Every branch of knowledge held information to be authentic, at least in theory, when transmitted by an unbroken chain of transmitters who were reliable in technically defined ways. This was the tradition’s way of guaranteeing quality control, just as people do in our line of work with peer review and reputable publishing houses. Michael Cook notes that by the third/ninth century, the oral transmission of ḥadīth “operated in a context permeated by the use of writing.”[20] Hossein Modarressi explains more concretely that the early transmitters of ḥadīth kept notebooks, called by technical Arabic terms including juzʾ (quire), nuskha (exemplar), aṣl (source), ṣaḥīfa (which I would venture to translate in this context as daybook or register), and kitāb (written document); these terms “conveyed the sense of a personal notebook or material received through oral transmission, perhaps originally simply a jotter,” and by the third Islamic century, there were hundreds of them.[21] Gregor Schoeler has explained the system as a holdover of the Hellenistic habit of transmitting official texts orally and using writing only as a mnemonic or as private notes,[22] like some traditions of musical notation today.[23]

As to how the distinction between oral and written transmission of information — and, in practice, their intertwinement — played out in Islamic law and the scholarship on it, Émile Tyan, Joseph Schacht and Jeanette Wakin each wrote about what he or she saw as the contradiction between early Muslim jurists’ “refusal to recognize written documents,” as Wakin categorically put it in her edition of part of al-Ṭaḥawī’s Great Compendium of Formulae (al-Jāmiʿ al-kabīr fī al-shurūṭ), and the fact that judges and notaries nonetheless produced heaps of them.[24] Although “documents were not accepted as proof in the technical sense,” Wakin explained, they were “vital … to the functioning of law in practice” because they “acted as a firm record and even proof of the transaction.”[25] Eventually, these scholars argued, the jurists paid attention to the tension between theory and practice, merging them in two distinct ways: by requiring the use of witnesses to authenticate the contents of documents orally, and by developing a repertoire of standard document texts via a new genre of legal literature, ʿilm al-shurūṭ, literally, the science of documents, but in practice, formularies. At the intersection between theory and practice were notaries — the scribes who wrote the documents.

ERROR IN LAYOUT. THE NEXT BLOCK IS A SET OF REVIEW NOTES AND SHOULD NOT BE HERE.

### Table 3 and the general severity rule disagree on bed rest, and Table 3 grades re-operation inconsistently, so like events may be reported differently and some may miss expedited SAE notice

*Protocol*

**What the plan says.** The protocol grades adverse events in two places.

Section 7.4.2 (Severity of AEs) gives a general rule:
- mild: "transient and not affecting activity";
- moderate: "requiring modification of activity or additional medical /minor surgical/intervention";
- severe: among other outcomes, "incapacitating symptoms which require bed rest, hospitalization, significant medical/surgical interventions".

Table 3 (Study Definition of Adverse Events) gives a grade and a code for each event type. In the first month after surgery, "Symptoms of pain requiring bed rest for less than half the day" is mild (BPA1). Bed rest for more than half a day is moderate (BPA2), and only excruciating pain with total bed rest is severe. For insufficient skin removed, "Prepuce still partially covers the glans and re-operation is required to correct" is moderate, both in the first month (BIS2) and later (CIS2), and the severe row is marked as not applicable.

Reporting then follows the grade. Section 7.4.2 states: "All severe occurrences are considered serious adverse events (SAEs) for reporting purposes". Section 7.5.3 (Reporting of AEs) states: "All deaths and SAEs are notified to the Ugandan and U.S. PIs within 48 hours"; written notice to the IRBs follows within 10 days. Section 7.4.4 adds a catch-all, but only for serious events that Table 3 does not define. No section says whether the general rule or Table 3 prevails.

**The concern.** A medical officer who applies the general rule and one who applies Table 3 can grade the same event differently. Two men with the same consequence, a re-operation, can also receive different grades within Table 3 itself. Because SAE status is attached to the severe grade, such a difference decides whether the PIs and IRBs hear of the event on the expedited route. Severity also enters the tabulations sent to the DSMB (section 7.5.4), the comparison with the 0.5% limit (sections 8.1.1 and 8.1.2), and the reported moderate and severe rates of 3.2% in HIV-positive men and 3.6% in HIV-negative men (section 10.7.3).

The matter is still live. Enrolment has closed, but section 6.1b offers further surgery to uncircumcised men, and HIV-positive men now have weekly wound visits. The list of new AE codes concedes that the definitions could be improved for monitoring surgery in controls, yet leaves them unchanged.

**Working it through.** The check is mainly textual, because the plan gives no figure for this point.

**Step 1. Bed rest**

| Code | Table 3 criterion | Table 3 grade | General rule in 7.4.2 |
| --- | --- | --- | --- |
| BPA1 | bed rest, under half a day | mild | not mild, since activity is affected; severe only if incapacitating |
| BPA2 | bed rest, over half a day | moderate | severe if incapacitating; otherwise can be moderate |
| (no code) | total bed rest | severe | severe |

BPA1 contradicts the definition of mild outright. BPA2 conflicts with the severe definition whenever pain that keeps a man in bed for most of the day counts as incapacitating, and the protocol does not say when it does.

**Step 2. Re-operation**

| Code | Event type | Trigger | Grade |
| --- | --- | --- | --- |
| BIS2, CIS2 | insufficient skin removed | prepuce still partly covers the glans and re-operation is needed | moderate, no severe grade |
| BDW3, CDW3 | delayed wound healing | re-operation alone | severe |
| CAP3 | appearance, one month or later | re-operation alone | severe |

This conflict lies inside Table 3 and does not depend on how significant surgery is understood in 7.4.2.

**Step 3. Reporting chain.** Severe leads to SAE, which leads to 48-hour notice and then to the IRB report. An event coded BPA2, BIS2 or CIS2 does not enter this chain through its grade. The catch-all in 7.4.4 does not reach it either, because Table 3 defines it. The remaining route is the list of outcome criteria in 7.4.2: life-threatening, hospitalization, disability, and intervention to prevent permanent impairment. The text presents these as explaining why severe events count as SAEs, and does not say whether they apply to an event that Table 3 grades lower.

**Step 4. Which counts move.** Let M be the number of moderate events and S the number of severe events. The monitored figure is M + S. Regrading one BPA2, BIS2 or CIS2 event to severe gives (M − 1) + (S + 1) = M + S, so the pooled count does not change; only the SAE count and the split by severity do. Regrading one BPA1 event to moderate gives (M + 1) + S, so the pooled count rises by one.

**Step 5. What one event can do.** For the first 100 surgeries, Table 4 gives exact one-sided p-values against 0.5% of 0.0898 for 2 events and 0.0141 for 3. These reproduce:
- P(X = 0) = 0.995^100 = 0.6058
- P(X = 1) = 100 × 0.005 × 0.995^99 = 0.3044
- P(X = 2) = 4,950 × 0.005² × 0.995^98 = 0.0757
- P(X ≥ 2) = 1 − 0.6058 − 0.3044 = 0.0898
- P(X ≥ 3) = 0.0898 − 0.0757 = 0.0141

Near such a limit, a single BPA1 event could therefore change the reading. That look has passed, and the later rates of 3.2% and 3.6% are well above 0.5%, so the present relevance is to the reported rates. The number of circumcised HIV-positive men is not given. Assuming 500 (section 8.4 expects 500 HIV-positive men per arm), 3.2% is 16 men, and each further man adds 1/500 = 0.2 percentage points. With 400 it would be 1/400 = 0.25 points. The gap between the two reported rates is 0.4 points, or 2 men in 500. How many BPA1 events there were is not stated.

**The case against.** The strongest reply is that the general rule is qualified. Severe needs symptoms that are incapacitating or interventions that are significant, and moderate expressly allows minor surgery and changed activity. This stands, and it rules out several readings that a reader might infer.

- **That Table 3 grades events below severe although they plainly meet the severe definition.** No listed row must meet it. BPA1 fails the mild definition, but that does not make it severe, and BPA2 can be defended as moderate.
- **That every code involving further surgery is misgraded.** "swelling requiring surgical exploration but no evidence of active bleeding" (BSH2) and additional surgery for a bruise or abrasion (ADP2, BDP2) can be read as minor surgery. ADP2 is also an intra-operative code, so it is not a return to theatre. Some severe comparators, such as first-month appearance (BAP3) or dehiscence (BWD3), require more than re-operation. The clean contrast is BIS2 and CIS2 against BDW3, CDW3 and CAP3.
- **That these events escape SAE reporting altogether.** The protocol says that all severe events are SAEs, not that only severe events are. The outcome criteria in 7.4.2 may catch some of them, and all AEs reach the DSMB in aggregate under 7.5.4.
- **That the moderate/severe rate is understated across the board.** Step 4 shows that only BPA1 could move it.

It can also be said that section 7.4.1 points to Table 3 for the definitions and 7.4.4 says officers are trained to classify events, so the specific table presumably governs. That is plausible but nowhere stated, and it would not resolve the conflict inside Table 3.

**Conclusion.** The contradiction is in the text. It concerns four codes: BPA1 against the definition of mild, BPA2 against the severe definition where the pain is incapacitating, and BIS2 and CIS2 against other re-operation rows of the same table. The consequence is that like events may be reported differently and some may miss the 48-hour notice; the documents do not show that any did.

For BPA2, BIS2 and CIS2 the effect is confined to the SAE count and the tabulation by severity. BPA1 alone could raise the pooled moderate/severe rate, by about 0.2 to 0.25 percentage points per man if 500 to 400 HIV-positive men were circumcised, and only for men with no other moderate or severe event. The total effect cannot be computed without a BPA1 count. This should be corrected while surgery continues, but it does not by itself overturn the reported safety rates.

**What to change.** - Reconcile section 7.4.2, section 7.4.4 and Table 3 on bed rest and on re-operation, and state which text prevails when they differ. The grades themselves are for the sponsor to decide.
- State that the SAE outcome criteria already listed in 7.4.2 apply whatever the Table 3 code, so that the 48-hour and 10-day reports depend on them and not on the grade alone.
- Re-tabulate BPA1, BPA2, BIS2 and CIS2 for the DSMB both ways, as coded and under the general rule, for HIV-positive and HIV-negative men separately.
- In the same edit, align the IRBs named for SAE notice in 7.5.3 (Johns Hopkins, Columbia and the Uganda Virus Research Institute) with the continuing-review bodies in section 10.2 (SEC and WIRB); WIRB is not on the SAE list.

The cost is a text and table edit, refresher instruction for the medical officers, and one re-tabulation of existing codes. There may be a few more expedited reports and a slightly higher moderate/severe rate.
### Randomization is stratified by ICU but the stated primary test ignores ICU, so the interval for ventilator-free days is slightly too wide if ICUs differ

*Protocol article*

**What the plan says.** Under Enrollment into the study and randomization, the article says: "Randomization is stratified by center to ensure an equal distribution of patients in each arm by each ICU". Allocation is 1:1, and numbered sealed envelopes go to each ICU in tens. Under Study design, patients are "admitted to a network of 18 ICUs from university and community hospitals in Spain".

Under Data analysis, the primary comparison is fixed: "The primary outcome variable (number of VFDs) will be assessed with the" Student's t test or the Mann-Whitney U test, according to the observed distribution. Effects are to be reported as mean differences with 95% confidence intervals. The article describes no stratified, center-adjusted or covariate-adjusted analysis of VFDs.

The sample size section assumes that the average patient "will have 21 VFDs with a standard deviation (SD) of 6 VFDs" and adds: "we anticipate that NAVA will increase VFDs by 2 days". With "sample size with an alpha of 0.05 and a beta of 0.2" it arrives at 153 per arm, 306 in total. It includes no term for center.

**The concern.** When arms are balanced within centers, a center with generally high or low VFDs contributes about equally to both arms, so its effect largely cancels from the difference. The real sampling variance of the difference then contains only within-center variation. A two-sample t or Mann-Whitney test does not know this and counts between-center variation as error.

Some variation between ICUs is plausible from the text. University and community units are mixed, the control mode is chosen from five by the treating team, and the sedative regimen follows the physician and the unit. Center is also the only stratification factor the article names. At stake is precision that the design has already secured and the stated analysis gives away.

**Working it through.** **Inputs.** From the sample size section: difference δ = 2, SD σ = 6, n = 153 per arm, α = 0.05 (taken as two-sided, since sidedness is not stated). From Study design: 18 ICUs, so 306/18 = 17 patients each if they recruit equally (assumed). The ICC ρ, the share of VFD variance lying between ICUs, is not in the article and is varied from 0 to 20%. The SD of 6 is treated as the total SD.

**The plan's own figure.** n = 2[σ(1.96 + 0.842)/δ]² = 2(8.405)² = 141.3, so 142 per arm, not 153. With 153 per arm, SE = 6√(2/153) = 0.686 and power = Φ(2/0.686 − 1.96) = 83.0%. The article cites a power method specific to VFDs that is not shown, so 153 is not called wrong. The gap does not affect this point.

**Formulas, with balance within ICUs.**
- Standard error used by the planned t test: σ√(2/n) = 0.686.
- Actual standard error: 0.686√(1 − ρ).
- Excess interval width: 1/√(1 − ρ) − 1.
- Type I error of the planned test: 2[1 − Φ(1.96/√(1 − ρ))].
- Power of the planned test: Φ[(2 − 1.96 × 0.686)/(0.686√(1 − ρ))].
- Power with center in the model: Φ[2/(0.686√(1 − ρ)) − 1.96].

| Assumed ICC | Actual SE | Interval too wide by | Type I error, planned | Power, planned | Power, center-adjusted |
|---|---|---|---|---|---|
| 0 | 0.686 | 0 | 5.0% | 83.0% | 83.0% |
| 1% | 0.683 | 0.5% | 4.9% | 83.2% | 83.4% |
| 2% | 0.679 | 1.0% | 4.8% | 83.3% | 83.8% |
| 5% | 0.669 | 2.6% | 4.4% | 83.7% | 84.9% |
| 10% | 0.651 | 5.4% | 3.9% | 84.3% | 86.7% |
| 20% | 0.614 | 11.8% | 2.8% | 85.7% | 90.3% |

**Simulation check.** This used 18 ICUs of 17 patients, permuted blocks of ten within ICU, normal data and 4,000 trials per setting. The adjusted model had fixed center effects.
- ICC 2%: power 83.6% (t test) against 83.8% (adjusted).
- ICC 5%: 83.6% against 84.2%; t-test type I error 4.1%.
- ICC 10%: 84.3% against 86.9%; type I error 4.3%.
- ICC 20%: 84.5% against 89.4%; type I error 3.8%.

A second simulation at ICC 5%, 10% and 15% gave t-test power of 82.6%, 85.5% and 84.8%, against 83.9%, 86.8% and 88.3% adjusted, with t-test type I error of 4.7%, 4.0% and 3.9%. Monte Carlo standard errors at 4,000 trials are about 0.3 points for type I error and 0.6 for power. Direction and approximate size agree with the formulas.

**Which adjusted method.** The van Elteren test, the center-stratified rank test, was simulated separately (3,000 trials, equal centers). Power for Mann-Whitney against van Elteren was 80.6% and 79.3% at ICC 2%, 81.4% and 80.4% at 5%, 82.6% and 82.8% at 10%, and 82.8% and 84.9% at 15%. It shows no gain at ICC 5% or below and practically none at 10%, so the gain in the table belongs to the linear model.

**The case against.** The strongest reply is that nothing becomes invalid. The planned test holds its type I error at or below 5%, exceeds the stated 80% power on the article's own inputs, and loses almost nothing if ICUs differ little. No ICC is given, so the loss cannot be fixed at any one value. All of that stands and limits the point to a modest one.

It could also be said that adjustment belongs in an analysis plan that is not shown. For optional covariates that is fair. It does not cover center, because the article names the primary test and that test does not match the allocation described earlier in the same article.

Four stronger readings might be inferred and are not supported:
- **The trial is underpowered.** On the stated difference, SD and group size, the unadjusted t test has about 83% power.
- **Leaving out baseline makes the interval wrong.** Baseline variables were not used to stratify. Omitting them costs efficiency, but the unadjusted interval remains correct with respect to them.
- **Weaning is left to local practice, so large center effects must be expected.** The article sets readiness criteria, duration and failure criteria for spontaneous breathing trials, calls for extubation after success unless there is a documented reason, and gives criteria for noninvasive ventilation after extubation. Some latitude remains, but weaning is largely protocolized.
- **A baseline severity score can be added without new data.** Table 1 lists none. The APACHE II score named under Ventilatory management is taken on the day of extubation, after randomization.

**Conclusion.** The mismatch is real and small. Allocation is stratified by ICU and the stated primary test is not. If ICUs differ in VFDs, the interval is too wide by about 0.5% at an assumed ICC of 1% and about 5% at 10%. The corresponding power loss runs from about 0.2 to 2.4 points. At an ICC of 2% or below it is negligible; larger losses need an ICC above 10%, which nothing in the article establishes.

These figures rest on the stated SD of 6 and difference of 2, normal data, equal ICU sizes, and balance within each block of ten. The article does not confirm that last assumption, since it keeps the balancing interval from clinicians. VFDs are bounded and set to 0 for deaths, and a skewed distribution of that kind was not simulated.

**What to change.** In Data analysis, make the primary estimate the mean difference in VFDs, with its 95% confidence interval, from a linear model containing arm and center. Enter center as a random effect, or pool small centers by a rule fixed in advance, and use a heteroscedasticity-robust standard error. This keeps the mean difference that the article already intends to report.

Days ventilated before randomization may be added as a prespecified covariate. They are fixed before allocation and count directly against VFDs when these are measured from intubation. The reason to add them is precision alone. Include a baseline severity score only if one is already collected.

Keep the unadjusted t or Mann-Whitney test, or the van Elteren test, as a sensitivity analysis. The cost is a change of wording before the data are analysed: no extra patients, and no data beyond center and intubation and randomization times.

Schacht, Wakin’s doctoral advisor, had also edited chapters of the same work of al-Ṭaḥāwī, one on loans and deposits, the other on preemption (co-owners’ right of first refusal to buy out their partners’ shares).[26] Schacht held that formularies were “one of the most important sources of legal practice in Islam.”[27] By this he meant not that formularies were historical sources for reconstructing legal practice — formularies, after all, are prescriptive works, not evidence of practice — but rather that formularies served as models for notarial practice. Many after Schacht have understood him as saying that what the jurists said had nothing to do with what happened in courts of law. But he didn’t consistently take such an extreme view; Schacht’s own writings on the topic are more equivocal.[28]

Nonetheless, Schacht’s emphasis on shurūṭ models is, from my point of view, odd: if he wanted to reconstruct legal practice, he could just as easily have cited original documents, as Wakin later would. Why didn’t he? Did he shy away from documents? In his 1948 review of Tyan’s study of Muslim judicial procedure, Schacht commented on the “professional illegibility” of the notaries, which “strikes the eye when looking at the extensive collection of documents on paper in the Egyptian Library in Cairo,” where he had lived between 1935 and 1939. Schacht characterized the paper documents as “a collection which, incidentally, deserves no less careful a study than the papyri” (that they’re on paper dates them post-290/900).[29] But, unless I’ve missed it, Schacht never incorporated them into his scholarship: Schacht didn’t use documents as a reality-check in the face of the jurists’ theoretical law, but rather used shurūṭ books as evidence of how their jurist authors “sought to make their formularies safe from the possible effects of differences of doctrine.”[30] Schacht was, in other words, interested in documents not for their own sake, but as an index of the jurists’ influence on court practice. He believed that there was a continuum between the jurists and the courts; but he ignored the evidence of real documents — which, it turns out, would have supported his argument.